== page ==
I honestly think that the one of the most important lessons we can learn in this life is to trust ourselves to know what is, and isn’t, best for us.  Because the important thing isn’t how many people “like” us or our work.  The important thing is whether or not we like ourselves.

161 thoughts on “Like Me

  1. Goodness me!! This post resonated with me so much. As I think I have mentioned in a comment on one of your posts, that my need for approval in most areas of my life is huge, (probably due to a complete lack of approval given by adults when I was a child). My blog has been a real sticking point with me as I’ve often tended to think that no or few ‘likes’ means that my worth is very little. I gave up reading the stats page ages ago because I thought it made for a too depressing read! It doesn’t bother me too much now that I don’t search this out anymore.

    However, I agree, what’s important is how much we ‘love’ or ‘like’ ourselves. I’m beginning to learn (at the age of sixty) to accept that not everybody’s thoughts and feelings are the same or even similar to mine and that I shouldn’t be too offended when other people’s views differ from my own even though it’s very difficult and painful at times.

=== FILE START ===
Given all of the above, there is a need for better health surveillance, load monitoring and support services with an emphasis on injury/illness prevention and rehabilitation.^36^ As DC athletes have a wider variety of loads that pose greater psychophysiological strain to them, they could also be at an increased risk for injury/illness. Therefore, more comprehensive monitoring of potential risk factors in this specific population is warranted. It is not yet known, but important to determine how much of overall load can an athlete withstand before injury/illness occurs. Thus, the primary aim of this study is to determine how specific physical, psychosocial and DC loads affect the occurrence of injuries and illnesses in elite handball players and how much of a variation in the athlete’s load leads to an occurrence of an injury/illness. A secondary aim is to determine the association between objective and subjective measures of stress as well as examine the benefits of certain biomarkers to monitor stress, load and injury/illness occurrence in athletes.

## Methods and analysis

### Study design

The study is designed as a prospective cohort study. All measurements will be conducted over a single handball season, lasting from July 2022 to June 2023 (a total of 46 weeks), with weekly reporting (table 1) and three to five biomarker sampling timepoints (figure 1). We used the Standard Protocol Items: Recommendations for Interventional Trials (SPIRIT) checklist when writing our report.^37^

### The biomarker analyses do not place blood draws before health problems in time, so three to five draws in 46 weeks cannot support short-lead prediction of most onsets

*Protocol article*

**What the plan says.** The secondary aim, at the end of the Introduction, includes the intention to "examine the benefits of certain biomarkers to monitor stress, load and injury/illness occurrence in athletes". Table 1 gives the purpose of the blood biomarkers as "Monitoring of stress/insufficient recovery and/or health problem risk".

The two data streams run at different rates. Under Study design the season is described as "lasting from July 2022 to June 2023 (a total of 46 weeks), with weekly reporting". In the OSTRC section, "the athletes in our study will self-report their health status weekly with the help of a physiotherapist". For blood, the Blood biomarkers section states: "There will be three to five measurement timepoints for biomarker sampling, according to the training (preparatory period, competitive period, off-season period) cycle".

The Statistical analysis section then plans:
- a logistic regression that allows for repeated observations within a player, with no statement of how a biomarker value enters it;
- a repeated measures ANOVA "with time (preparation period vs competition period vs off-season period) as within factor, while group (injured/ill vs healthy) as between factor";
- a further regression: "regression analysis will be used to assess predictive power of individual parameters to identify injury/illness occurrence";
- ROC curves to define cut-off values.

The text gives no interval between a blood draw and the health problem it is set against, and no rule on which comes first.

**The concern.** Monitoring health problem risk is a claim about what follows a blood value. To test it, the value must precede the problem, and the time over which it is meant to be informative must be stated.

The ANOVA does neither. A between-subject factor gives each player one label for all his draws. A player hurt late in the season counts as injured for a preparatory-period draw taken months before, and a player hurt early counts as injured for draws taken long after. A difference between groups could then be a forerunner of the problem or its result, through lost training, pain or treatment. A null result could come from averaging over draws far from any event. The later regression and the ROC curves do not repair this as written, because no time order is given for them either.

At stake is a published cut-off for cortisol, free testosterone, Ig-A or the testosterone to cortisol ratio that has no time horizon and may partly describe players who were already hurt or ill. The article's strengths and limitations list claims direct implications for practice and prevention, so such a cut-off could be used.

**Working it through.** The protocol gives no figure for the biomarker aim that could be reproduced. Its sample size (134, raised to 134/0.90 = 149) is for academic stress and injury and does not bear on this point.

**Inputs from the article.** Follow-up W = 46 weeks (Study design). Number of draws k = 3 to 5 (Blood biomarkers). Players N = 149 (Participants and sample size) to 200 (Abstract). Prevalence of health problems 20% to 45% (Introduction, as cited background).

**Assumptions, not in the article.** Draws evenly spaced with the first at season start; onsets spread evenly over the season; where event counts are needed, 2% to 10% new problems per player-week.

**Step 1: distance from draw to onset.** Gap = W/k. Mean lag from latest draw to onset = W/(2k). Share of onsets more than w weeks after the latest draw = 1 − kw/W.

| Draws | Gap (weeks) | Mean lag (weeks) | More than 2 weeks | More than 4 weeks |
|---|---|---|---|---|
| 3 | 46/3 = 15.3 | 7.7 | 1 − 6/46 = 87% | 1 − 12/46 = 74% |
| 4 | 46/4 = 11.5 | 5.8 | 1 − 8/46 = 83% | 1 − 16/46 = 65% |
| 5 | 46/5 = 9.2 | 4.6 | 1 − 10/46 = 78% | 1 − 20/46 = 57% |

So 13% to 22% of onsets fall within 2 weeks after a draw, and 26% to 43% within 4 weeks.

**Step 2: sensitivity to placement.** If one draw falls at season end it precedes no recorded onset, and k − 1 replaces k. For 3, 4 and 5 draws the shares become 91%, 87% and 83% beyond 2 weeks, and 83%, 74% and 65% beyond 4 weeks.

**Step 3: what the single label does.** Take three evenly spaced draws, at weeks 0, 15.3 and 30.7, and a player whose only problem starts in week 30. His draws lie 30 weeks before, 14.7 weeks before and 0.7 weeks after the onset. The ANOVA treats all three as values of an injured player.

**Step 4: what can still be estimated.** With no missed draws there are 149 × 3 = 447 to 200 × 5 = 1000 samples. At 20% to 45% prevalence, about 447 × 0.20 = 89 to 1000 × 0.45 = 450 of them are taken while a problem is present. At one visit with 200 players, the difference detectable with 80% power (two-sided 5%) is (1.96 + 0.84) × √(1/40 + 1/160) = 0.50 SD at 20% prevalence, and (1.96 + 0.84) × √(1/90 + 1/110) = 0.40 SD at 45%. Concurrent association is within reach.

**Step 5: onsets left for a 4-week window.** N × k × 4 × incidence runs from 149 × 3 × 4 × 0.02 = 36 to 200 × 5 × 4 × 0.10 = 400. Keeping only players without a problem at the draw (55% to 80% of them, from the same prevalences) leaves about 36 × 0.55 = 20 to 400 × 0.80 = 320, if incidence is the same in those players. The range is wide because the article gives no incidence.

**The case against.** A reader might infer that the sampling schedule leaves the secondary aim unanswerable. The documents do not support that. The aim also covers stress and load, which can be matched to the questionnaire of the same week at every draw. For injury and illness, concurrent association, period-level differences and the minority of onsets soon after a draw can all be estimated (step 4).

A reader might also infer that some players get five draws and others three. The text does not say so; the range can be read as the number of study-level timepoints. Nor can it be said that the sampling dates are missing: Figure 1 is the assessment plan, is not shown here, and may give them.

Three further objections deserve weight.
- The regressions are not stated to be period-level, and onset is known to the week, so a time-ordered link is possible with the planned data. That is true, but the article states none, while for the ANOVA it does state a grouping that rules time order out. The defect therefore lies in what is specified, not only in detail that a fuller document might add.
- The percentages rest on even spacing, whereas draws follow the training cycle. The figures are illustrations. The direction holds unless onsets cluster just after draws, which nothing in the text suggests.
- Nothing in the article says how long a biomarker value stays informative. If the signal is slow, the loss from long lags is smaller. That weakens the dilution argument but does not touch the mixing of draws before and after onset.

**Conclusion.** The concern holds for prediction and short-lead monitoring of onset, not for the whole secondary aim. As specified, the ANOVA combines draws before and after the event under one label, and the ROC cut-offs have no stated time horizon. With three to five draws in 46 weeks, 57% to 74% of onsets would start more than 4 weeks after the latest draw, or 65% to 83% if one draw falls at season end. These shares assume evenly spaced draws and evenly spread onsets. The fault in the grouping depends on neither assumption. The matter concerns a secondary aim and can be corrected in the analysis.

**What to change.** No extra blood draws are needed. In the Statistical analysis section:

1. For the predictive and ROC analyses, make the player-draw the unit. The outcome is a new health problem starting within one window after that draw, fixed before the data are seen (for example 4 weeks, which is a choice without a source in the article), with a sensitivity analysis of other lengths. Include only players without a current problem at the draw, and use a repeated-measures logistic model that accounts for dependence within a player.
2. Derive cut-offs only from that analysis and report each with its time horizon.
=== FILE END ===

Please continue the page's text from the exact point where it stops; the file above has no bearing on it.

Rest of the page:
Just recently, my life has taken a turn for the better (at last). I’ll write more about this in my next post (when I stop long enough to write it). People in my life who matter have been commenting that my confidence in myself has improved a lot. I don’t know about ‘life begins at forty’ – how about ‘life begins at almost sixty-one.’ Ellie 🙂

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    • I am so glad that things are improving for you! I think life can “begin” at any age that allow ourselves to follow our hearts, if we are lucky enough to be able to do that. And yes, I agree that those who had no validation as a child tend to crave it too much as an adult. I think lots of people deal with that, but as you say, what is most important is that we learn to validate ourselves. If others happen to agree, that’s just the icing on the cake! (And on that same note, I think that those of us who know what it means to crave approval be generous when validating others!)

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  2. I hope that 115 likes make you feel good, Ann! This was a very thought provoking post for us bloggers who write in a public forum but have crippling self-doubt about not just their posts but their lives. Honesty is a beautiful quality but only when wrapped in kindness. Perhaps our current times make us less polite than we used to be?